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Benchmarks: Journal of the New York State Unified Court System

Summer 2006

Report Calls for Permanent Indigent Defense Entity, Overhaul of Current System

A COMMISSION CHARGED WITH examining New York State’s indigent defense services has recommended a total restructuring of the system based on its finding that the current model — a patchwork of programs — is inadequately funded and dysfunctional.

“Nothing short of major, far-reaching reform can ensure that New York meets its constitutional and statutory obligations to provide quality representation to every indigent person accused of a crime or offense,” the June report states. “There must be a statewide defender system. Only through such a system can constitutional mandates for quality indigent defense representation be realized.”

The time for further study is over. The crisis in indigent representation in this state is a well-documented fact. The time for action is now.
New York is one of only six states without some statewide oversight in this area.

The report isn’t the first to examine the adequacy of indigent legal representation in criminal cases in the state, and it chronicles the history of attempts by various organizations over the past 40 years to call attention to the problem. To assist the commission in its work, the Spangenberg Group, a nationally-recognized research and consulting firm specializing in indigent defense systems, conducted the most comprehensive study of indigent defense representation ever undertaken in the state.

Problems were not confined to particular areas of the state. “[T]he abuses were widespread and across the state in terms of inadequately trained attorneys, overloaded in terms of caseloads of institutional defenders. These defects were widespread throughout the city and state,” said Brooklyn Law School Professor William E. Hellerstein, the commission’s co-chair and former long-time chief of the criminal appeals bureau of the Legal Aid Society of New York. “I’d been involved in criminal defense more than 21 years and it surprised me and it surprised most of my colleagues,” he said. “We were taken aback by the breadth and depth of the problem.”

The report calls for immediate action. “The time for further study is over. The crisis in indigent representation in this state is a well-documented fact. The time for action is now.”

The proposed statewide defender office would be created by a permanent indigent defense commission with overall responsibility for the operation of the system including the appointment of a chief defender and determination of the locations of regional and local defender offices. The proposal also calls for the appointment of regional, deputy and local defenders, as well as a conflict defender. The members of the permanent commission would be appointed by the governor, the chief judge and the legislature.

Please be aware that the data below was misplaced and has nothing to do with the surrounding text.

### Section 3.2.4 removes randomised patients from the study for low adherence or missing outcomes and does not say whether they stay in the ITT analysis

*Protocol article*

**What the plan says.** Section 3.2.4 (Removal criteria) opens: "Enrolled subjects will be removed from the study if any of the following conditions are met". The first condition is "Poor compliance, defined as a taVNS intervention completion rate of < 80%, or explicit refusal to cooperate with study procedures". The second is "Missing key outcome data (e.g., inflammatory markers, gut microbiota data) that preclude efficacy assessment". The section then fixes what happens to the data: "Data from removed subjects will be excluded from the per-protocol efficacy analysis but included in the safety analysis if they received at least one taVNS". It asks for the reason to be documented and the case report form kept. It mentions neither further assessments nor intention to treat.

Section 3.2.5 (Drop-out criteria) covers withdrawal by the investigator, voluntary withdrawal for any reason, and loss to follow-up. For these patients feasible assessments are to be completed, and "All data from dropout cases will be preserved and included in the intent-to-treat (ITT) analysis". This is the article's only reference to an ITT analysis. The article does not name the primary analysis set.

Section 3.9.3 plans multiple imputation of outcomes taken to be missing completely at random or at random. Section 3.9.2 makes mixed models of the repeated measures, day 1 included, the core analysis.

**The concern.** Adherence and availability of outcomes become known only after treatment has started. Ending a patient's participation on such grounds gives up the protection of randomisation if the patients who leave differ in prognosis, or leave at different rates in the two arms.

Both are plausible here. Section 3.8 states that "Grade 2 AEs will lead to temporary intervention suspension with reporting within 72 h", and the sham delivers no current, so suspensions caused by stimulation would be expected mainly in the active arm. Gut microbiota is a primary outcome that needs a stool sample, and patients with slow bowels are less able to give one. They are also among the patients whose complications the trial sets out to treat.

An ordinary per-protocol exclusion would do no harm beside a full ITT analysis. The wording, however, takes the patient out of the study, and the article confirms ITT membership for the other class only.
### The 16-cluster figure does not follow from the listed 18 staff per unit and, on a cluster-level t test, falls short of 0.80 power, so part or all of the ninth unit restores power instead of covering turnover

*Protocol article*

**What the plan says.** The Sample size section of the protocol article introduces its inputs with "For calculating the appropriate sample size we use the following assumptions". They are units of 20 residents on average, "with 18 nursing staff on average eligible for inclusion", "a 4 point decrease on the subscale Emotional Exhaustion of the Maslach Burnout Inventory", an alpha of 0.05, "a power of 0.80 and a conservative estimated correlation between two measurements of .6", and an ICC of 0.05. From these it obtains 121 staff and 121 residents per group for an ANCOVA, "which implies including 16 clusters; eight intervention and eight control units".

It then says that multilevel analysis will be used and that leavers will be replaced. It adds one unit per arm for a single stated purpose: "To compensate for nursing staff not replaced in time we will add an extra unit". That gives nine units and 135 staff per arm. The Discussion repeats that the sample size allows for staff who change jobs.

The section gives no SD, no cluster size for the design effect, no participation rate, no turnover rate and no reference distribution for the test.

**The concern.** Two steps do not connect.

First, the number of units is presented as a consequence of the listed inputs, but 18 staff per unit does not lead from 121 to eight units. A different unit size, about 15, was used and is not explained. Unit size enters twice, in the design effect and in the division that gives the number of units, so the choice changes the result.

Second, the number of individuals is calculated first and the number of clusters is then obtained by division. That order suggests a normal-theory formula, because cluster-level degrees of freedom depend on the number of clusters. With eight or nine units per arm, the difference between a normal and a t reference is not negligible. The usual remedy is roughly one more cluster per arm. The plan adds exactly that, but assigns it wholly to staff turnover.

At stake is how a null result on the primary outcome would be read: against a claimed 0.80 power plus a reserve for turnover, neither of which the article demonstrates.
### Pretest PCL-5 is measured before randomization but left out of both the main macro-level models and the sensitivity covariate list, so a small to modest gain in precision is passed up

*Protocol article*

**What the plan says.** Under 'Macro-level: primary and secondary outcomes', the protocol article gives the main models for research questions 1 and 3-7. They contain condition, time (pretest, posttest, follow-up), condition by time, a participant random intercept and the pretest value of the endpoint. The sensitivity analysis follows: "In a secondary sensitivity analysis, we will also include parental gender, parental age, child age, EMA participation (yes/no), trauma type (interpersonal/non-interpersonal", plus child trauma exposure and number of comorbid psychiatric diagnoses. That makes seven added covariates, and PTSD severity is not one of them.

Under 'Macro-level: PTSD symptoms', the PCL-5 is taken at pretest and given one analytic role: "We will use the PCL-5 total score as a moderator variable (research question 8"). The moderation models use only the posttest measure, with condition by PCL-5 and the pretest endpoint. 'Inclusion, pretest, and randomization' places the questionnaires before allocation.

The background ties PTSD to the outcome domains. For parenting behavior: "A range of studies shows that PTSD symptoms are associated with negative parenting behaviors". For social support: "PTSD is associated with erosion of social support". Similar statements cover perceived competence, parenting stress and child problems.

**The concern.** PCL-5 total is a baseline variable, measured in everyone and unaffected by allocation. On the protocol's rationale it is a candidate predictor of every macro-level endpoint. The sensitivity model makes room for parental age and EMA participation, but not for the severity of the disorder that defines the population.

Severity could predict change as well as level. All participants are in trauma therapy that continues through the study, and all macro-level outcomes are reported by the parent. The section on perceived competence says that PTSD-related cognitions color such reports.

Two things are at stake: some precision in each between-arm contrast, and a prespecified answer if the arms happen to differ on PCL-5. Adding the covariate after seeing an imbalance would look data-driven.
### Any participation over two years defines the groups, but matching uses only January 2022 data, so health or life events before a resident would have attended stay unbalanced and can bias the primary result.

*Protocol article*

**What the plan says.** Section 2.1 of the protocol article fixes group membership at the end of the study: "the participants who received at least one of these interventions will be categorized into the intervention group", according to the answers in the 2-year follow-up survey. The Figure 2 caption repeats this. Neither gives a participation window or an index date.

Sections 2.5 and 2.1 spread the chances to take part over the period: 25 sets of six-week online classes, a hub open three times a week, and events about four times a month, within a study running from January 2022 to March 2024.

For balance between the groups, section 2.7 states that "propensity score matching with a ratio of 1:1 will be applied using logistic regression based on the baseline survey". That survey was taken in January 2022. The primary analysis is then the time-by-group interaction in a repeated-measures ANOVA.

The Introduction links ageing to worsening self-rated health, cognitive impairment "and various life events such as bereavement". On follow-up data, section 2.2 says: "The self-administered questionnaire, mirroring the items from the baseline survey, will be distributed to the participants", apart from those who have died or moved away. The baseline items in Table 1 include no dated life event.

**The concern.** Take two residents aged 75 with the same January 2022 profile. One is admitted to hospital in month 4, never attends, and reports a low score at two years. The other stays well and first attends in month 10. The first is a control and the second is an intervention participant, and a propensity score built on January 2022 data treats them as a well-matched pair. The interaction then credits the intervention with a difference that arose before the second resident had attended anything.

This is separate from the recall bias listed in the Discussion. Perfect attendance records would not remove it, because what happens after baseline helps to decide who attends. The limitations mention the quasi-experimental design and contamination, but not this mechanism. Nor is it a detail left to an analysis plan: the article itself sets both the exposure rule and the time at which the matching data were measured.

Funding for indigent defense should be provided by the legislature from the state’s general fund, not from the counties. “New York’s experience since 1965 has demonstrated that a system of minimal state funding with primary financial responsibility at the county level does not work,” the report states. “It results in an inadequate and in many respects, an unconstitutional level of representation and creates significant disparities in the quality of representation based on no factor other than geography.”

KEY FINDINGS:

• No clear standards for eligibility determination and procedures
• No statewide standard defining “adequate” indigent defense services; no mechanism to enforce any particular standards
• Grossly inadequate allocations for indigent defense (resulting in high caseloads, lack of support services, lack of training, minimal client contact and investigation)
• Significant disparity between prosecutors’ resources and public defenders’ resources
• Inadequate counseling on collateral issues (e.g., immigration status)
• Need to ensure right to counsel in local justice courts

The permanent commission would be charged with pursuing adequate funding for the system’s operations. “I guess it would cost an initial $50 million. But say it costs $100 million — we have a Constitution and people are being denied their constitutional rights. We keep talking about money, but the constitutional rights of individuals don’t come cheap and they must be maintained,” said commission co-chair Burton B. Roberts, former administrative judge of Bronx County and also a former Bronx district attorney.

The Commission on the Future of Indigent Defense Services issued an interim report in December 2005. The work of the commission, including its interim and final reports, and the Spangenberg report may be found on the commission’s Web site: www.courts.state.ny.us/ip/indigentdefense- commission/index.shtml. The reports are also available at www.nycourts.gov/whatsnew/.

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Web page updated: September 1, 2006 - www.NYCOURTS.gov